Thai Cave Divers Reveal How They Decided Which of the 12 Boys to Rescue First

Updates on the Thai cave rescue are only becoming more and more grizzly, and divers have just revealed how they chose which boys to bring up first.

Experts from around the world gathered at the Tham Luang cave system in Thailand earlier this month, trying to reach 12 boys between the ages of 11 and 16 as well as their 25-year-old soccer coach. All were trapped several kilometers deep in the cave, and the treacherous escape route was flooded from floor to ceiling in some places.

On Monday night, some of the experts that worked on that rescue effort appeared on Australian TV to discuss the details. They went on Four Corners, which is often equated with 60 Minutes in the United states. There, they discussed the many painful decisions that had to be made, as well as the ones that were taken out of their hands.

According to British cave diver Jason Mallinson, the boys, their coach and the Thai Navy SEALs staying with them were left to decide for themselves who would be saved first. He shot down rumors that Dr. Richard "Harry" Harris made the call.

"Harry did not choose them as has been suggested," he assured reporters, according to the New York Post. "So, I think it was their bravest guys that came out first."

Mallinson also described Harris as the "linchpin of the operation," attributing their unbelievable success mostly to him.

"Without him, we wouldn't have been able to do what we did," Mallinson said. "His bedside manner when he was there with the kids and that, talking to them, calming them down and stuff like that."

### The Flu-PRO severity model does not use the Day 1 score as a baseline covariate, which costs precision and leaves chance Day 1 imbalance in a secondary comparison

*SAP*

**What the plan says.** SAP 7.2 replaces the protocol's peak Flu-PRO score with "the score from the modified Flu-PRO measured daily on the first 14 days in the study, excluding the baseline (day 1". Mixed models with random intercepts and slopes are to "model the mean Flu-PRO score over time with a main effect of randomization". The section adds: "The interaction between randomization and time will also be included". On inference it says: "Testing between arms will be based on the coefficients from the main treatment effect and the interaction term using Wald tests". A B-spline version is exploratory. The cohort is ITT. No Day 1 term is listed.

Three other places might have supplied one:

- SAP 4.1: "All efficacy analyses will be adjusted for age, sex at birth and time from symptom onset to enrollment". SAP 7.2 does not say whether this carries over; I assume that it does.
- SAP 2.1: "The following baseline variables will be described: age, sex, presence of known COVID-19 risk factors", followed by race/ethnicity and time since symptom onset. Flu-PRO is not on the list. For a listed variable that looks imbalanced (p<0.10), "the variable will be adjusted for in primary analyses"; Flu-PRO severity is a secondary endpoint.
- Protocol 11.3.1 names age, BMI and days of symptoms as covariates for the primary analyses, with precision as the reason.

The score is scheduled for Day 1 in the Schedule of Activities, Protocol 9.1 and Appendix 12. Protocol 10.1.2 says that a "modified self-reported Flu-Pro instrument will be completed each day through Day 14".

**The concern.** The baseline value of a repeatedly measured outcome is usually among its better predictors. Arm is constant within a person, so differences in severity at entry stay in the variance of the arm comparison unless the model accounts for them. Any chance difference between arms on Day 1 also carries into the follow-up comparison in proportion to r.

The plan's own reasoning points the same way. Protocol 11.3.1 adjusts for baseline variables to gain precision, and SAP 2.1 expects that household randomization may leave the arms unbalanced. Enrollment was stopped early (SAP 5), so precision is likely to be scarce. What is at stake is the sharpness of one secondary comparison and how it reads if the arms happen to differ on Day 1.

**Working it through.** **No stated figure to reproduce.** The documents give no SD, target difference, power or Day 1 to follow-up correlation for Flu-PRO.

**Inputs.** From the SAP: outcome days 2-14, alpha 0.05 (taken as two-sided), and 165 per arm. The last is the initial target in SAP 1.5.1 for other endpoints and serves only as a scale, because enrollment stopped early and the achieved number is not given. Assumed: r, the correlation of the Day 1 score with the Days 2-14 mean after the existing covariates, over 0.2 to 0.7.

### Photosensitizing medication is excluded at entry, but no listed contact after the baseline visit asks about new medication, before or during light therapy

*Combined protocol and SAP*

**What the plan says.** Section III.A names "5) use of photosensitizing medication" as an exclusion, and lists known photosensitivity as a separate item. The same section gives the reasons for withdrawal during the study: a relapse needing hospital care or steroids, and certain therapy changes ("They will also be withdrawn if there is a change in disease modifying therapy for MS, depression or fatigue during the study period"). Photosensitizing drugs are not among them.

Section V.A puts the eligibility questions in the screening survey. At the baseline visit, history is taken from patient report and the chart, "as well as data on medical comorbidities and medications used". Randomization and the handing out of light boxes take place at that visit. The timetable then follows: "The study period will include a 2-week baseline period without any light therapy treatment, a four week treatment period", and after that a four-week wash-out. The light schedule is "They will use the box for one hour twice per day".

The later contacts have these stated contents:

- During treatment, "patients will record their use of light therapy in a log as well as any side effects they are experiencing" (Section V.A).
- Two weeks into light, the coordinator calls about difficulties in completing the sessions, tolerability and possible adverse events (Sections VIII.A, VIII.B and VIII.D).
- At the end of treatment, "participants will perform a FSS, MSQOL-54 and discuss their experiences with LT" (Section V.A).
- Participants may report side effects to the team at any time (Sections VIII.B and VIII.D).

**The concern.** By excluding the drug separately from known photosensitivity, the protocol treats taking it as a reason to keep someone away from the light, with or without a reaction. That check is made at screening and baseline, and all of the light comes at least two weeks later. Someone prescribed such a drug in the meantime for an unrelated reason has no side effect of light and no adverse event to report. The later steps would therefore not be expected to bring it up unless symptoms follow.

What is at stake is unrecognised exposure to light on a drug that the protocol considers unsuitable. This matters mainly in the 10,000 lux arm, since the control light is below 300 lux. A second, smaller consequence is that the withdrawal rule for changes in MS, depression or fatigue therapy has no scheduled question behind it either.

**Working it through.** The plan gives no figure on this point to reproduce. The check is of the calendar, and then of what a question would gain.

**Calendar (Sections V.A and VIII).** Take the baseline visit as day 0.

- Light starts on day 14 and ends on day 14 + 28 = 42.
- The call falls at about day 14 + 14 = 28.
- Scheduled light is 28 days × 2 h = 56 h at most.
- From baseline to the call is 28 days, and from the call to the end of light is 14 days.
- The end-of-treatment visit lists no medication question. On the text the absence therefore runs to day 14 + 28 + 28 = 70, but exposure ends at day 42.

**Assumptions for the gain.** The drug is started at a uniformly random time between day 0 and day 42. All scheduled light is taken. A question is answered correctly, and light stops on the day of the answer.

Many of the military professionals and life-long adventurers on the scene called the conditions in the Tham Luang caves the most dangerous they had ever seen. On Four Corners, they could not overstate how impossible a successful rescue had seemed at the time.

"The probability of success was about as low as you can get," said US Mission Commander Major Charles Hodges. "I was fully expecting that we would accept casualties. Maybe three, four, possibly five would die."

"It's one of the most difficult and dangerous and risky things I've ever done, not in terms of my own personal safety, but in terms of the people I was responsible for," Mallinson said. "I've never done anything as risky as that and I don't think I ever will again. But it was the only option we had, and we took it."


All 12 boys and their coach were successfully extracted from the cave. They are now being examined closely for signs of trauma or rare infections found in the depths of caves, but reports suggest they are happy and healthy.